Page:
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NASCAR seems to make marginal progress with new short track rules package

Drivers agree there is still work to be done

NASCAR: Shriners Childrens 500
Credit: Gary A. Vasquez-USA TODAY Sports

The NASCAR Cup Series race on Sunday at Phoenix Raceway wasn’t so much a revolution from the NextGen short track status quo as an incremental evolution.

That’s to say that while no one will argue that NASCAR and Goodyear has solved the entirety of its dilemma on tracks 1.1 miles or shorter, most did agree afterwards that it was a step in the right direction.

First, the NASCAR supplied stats:

Today’s race had 2,813 green flag passes – the highest total of any NextGen race at PhoenixRaceway:

Mar 2024 – 2,813
Nov 2023 – 2,201
Mar 2023 – 2,584
Nov 2022 – 2,065
Mar 2022 – 2,058

There were 19 green flag passes for the lead too.

The Shriners Children 500 was the first race to feature a simplified rear diffuser and 3” rear spoiler in the name of decreasing turbulence for a trailing car and Denny Hamlin said on Saturday after practice that he felt it was a 10 percent improvement.

That assessment was validated to a certain degree by drivers and crew members afterwards, starting with Chase Briscoe, who also offered a suggestion for the next step.

“I think the package would be pretty good if we were on the right tire,” Briscoe said. “It was so good. It falls off a little bit but it has so much grip still.

“Package wise, we were able to slide around but the tire holds you. Anytime you take away 10 percent downforce and the car drives the same, it means the tire is too good. Obviously, they don’t want to go too far and get on the other side of it.”

Christopher Bell and crew chief Adam Stevens dominated the second half of the race and could be accused of bias but even they articulated the pros and cons of the new package in their post-race press conferences.

“I don’t think that it was any better in traffic,” Bell said. “It drove different. The car handled significantly different. I’m sure that the racing probably didn’t look much better but it was different inside the car.”

In the same way that Hamlin said there was a slight improvement and the data supports it, Stevens echoed that sentiment.

“It’s just one data point but that’s the one we have,” Stevens said. “We had a good car but when we were tight at the start, we weren’t going forward. We barely held our ground. When we got the balance close, he was able to make moves and get up there.

“I think, if anything, you would say that there was an improvement there. You have to ask some of the other competitors really to get a better feel for that, but I thought when we had a run, we could get close, closer than we could, and we could make a move.”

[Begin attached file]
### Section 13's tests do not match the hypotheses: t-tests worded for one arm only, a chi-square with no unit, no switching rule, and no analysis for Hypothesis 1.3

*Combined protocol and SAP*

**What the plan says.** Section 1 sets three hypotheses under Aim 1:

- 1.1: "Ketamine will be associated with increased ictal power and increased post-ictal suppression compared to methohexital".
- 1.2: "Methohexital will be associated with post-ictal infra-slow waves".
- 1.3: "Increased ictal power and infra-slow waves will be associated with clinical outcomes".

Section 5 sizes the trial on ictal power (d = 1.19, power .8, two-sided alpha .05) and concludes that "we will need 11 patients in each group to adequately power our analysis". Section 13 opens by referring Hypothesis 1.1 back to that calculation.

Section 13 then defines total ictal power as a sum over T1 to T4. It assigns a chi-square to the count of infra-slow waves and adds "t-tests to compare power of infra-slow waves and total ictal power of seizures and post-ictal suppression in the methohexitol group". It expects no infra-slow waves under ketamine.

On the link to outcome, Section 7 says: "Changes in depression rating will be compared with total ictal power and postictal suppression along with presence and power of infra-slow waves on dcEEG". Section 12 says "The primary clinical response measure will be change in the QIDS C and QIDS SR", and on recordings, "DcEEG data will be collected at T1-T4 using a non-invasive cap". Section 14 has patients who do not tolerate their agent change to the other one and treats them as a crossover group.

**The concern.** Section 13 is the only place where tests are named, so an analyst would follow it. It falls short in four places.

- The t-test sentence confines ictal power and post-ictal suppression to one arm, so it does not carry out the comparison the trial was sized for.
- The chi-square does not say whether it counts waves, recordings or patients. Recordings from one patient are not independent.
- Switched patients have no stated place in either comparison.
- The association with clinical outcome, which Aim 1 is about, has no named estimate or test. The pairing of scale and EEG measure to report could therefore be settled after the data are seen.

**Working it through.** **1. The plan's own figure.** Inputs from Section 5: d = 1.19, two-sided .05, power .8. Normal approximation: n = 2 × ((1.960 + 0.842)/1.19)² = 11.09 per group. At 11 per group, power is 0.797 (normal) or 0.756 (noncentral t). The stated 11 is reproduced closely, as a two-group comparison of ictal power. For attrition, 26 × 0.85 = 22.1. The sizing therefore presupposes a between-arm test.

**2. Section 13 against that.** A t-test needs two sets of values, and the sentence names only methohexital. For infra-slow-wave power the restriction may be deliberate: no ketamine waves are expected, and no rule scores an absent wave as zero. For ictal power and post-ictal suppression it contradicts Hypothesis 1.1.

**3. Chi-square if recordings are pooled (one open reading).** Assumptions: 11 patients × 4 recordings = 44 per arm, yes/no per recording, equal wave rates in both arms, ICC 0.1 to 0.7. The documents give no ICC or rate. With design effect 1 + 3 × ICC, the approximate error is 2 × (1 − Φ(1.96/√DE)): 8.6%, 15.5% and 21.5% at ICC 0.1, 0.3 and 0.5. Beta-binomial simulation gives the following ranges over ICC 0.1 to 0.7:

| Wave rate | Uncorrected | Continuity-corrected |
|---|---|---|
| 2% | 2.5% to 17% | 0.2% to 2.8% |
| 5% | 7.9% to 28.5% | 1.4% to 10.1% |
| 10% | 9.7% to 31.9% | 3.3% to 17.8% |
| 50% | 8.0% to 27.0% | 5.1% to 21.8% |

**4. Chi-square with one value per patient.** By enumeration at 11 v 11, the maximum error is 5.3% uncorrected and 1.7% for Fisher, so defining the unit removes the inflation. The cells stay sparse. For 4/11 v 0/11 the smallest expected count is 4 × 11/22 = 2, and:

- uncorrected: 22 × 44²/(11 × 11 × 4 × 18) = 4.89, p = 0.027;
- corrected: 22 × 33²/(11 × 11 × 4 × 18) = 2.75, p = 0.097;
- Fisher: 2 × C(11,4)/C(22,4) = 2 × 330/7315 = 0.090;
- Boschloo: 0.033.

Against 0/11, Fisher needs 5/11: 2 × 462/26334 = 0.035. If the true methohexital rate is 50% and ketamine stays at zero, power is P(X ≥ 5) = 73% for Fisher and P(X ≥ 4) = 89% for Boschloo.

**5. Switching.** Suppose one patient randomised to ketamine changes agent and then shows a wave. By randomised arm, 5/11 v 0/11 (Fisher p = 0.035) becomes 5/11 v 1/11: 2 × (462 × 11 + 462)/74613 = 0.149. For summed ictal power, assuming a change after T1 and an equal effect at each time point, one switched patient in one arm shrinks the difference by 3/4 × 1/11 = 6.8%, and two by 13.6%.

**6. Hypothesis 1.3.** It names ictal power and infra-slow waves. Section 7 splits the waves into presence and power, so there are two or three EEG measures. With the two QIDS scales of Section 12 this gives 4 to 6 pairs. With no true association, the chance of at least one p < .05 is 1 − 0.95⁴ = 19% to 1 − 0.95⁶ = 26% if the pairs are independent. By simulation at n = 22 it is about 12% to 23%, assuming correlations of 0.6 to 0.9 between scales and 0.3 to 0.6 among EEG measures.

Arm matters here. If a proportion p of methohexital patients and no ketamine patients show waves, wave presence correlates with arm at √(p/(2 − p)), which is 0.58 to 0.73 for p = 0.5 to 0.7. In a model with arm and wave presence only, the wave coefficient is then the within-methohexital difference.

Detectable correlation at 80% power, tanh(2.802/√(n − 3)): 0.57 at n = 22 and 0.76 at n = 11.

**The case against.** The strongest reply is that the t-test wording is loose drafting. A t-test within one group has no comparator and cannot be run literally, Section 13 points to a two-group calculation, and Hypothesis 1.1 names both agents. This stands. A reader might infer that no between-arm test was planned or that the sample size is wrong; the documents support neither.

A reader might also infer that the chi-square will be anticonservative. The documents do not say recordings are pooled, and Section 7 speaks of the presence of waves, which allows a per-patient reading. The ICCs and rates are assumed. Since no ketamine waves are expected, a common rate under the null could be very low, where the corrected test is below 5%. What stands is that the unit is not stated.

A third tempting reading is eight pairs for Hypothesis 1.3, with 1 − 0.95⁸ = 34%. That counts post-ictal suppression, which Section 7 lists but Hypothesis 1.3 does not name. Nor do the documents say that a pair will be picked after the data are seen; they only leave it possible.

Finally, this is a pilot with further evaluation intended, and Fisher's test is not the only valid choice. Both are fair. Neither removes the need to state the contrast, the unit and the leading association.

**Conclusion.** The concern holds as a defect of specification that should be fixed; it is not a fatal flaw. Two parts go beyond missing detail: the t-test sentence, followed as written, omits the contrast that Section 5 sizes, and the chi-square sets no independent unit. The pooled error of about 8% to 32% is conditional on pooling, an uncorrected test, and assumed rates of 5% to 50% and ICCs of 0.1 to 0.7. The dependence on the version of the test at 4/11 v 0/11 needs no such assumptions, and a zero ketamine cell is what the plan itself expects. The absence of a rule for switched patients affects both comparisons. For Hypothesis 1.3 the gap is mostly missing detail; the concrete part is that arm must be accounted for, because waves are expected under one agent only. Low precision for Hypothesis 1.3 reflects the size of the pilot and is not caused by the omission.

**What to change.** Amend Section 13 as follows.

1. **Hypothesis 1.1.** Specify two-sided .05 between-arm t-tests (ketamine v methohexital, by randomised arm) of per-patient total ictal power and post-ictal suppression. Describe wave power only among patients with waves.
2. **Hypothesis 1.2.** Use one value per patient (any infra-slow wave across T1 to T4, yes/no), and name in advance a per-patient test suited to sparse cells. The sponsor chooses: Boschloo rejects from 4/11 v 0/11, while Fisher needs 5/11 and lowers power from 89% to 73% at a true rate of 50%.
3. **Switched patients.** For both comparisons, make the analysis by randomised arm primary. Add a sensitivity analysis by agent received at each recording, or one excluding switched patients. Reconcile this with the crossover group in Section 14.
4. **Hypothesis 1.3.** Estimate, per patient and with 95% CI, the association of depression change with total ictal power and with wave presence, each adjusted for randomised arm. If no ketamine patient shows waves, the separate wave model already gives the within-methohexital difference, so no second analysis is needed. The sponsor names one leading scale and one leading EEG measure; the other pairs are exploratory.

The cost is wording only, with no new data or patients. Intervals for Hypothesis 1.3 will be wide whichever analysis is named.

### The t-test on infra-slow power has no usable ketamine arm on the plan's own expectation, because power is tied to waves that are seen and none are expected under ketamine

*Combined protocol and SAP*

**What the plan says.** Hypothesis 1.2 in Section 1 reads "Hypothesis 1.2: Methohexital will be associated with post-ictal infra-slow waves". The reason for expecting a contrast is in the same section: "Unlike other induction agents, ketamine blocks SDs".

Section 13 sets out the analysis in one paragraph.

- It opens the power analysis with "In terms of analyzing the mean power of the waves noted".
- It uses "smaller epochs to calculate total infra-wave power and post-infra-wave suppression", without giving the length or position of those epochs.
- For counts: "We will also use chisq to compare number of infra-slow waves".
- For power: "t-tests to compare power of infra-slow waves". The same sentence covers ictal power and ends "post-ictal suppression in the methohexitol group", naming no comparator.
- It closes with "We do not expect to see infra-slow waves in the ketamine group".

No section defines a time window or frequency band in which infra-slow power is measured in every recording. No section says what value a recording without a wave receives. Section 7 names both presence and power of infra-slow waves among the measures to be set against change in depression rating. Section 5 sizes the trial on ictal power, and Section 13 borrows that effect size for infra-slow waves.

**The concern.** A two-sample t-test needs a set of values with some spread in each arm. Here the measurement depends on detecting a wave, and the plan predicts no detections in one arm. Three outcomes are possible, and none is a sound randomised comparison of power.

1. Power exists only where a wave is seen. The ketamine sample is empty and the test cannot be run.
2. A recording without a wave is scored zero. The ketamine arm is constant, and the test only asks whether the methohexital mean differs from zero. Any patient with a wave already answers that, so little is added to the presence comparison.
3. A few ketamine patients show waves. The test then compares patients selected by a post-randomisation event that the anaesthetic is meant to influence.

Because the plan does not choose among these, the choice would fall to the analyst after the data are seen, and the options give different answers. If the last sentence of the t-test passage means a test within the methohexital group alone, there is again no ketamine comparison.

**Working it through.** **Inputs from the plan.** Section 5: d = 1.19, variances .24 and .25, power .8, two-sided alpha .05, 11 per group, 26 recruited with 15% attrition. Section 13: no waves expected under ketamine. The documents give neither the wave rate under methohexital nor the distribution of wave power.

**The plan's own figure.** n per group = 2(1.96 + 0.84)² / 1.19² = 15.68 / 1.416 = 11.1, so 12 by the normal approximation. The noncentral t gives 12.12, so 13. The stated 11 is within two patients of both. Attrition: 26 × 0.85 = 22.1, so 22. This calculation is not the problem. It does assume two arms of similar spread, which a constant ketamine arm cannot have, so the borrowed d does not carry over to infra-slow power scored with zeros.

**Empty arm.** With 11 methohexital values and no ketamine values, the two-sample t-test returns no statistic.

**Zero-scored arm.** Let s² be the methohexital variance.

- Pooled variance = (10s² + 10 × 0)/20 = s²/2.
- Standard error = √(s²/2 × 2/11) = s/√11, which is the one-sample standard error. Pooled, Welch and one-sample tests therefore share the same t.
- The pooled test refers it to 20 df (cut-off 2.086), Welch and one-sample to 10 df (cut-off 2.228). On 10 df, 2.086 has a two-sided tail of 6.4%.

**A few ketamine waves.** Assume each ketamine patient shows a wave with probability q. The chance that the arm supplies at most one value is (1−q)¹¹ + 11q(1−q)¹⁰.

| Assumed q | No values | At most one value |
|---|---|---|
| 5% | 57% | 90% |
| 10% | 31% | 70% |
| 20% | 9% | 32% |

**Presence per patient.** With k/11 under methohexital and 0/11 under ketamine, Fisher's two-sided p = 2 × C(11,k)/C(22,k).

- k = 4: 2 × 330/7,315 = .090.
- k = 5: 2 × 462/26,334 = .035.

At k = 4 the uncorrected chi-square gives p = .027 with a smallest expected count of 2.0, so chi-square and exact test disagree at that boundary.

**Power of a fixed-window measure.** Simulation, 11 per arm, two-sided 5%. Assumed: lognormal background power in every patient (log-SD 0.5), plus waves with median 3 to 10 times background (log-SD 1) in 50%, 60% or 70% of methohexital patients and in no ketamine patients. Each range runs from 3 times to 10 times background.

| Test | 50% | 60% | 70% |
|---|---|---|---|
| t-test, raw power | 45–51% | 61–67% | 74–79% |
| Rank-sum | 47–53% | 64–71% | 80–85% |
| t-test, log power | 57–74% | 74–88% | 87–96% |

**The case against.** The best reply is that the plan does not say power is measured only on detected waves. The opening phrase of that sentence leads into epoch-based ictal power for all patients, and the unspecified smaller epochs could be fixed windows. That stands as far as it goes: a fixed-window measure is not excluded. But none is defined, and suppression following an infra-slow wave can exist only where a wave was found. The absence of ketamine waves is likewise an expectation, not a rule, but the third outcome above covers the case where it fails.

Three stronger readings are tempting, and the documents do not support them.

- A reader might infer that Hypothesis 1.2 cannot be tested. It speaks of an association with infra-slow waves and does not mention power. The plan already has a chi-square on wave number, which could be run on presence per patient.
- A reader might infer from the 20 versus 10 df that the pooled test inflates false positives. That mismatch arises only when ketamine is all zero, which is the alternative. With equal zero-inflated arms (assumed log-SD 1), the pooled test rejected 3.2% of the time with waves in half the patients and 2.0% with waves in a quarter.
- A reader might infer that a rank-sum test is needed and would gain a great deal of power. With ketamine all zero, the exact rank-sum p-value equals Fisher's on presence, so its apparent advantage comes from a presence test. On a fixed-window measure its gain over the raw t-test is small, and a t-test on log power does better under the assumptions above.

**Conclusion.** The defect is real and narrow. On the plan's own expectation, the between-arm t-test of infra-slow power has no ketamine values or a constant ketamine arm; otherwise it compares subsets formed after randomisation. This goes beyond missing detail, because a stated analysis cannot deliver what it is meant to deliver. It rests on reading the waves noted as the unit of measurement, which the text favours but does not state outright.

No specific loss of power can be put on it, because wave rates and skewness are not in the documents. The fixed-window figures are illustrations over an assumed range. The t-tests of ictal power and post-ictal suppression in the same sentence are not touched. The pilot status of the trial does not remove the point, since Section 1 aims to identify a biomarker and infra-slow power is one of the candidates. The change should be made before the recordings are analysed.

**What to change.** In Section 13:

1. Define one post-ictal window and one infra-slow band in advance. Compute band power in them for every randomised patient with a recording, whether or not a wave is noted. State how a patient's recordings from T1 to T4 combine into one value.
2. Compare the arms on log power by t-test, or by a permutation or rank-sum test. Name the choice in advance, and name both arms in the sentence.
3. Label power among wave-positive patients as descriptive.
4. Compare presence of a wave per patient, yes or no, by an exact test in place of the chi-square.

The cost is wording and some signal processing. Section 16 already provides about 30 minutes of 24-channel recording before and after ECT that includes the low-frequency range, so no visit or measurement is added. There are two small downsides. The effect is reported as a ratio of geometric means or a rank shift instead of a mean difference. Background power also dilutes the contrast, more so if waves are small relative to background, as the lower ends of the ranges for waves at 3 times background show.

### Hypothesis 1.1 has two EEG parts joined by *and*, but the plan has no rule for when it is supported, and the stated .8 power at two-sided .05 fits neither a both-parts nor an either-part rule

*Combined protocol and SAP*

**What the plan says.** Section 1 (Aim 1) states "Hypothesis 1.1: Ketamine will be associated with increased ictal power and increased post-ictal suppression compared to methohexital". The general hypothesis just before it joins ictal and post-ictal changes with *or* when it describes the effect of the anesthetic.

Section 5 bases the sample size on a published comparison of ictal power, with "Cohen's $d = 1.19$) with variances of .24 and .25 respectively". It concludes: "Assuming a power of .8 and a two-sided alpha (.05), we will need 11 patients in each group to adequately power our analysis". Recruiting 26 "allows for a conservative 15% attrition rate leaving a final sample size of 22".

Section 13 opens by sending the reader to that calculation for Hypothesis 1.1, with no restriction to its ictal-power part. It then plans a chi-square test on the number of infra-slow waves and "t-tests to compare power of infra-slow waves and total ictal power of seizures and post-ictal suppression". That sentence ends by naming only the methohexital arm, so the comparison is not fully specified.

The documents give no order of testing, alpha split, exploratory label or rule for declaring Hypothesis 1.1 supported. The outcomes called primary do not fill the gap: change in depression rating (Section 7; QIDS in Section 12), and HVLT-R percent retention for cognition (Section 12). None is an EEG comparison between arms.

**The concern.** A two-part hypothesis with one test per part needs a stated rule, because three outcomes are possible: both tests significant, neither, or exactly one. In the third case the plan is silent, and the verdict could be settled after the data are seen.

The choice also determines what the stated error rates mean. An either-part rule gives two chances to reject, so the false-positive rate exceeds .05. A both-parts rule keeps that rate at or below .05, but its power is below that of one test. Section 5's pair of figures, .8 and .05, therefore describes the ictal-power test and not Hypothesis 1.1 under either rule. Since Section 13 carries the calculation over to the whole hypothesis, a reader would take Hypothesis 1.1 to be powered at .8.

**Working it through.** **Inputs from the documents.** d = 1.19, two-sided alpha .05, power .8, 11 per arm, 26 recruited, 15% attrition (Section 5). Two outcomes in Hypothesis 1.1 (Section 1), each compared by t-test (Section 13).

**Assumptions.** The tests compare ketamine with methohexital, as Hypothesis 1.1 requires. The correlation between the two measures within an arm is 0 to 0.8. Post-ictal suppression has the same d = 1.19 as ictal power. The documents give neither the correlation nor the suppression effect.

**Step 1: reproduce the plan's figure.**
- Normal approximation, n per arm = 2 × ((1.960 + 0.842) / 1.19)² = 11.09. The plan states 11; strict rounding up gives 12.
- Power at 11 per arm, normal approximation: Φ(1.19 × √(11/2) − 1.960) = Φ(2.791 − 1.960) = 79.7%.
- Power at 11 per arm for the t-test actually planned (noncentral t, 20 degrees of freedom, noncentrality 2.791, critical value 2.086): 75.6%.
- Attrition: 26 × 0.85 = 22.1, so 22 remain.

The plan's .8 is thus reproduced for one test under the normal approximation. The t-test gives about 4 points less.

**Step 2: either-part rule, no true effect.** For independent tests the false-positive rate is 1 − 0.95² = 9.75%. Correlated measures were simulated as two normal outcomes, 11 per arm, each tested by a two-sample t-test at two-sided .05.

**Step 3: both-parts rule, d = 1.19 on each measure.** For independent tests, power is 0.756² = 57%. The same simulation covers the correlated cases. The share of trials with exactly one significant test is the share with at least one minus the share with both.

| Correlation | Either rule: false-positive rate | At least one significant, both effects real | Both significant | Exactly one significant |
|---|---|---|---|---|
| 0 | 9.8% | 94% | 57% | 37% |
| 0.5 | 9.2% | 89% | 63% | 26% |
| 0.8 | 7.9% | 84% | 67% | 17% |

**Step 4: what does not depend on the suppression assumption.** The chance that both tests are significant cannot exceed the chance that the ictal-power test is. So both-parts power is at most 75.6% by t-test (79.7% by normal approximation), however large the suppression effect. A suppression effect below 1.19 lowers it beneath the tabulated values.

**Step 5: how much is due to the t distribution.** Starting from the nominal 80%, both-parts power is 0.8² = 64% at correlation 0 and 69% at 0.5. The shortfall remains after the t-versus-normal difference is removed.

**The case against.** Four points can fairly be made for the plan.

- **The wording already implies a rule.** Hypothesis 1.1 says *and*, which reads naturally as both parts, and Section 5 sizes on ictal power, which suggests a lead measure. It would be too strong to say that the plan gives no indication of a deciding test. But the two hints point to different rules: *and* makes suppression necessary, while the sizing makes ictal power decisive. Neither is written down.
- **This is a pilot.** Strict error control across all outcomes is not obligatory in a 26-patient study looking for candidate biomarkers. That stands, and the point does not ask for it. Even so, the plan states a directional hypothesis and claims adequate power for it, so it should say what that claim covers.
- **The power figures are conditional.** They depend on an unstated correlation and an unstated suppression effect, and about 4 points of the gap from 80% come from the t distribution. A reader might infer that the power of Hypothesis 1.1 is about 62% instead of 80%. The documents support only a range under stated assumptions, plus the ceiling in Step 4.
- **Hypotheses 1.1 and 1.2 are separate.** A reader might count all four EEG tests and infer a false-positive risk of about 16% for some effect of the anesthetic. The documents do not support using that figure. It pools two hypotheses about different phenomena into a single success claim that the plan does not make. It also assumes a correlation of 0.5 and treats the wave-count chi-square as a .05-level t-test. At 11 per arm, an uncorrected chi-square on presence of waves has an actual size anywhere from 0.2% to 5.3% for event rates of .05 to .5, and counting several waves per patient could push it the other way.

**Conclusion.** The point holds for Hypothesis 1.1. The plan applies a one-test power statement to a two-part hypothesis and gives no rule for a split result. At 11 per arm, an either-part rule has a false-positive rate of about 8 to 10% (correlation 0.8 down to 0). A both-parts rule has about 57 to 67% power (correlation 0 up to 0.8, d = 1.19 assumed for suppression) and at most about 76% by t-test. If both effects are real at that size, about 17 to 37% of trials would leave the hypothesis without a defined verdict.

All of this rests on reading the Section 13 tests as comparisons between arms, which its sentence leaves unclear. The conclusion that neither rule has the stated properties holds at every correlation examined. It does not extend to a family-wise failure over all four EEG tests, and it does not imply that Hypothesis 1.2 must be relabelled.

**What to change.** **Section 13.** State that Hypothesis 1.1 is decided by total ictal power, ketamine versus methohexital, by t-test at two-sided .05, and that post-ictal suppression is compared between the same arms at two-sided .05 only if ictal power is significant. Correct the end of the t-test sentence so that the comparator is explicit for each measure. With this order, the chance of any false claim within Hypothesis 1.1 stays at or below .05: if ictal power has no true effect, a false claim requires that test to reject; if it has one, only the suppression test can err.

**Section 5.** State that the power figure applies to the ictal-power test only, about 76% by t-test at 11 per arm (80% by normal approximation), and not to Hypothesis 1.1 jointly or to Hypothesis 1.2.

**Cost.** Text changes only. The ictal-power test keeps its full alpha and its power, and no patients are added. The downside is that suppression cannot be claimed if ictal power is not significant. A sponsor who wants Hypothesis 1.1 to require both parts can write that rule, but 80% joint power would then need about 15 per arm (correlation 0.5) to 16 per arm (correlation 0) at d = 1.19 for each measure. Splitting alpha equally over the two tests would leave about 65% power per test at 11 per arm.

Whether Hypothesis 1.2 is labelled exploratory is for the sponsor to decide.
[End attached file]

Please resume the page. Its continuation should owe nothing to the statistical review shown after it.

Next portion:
That’s really what this whole conversation is about.

The drivers have not been able to get close to the car in front of them without pushing up the track, getting an aero push, in a condition that is called ‘aero tight.’

And even if the aero package made a minimal effort, and if Briscoe thinks Goodyear needs to go with an even softer tire, Stevens says he saw the improvement from them too.

“The other thing I liked was the tire and the track conditions and the reduced downforce overall kind of widened the racetrack out a little bit,” Stevens said. “You could run two-wide on both ends of the racetrack. You could pass high if you had to, pass low if you needed to. It was just overall racier, I would say.”

Part-time rookie Derek Kraus can’t compare this package to the one that came before it but he has driven both Xfinity and Cup, which makes this line pretty noteworthy:

“I would say it’s 10-15 times worse than anything I’ve ever driven,” Kraus said. “It’s pretty frustrating because you catch people and can’t pass. You can be a lot faster than someone, catch them, and not pass. I thought trucks were bad but these are pretty bad in traffic.”

Noah Gragson said the car drove way better here than his previous starts over the past two years.

“I don’t know if it was the package last year or what,” Gragson said. “You probably have to ask some more experienced guys, some guys that ran up front in both races. I felt good with it. I felt like we could move around a lot and the tire was good. It was a fun day.”

Matt Weaver is a Motorsports Insider for Sportsnaut. Follow him on Twitter.

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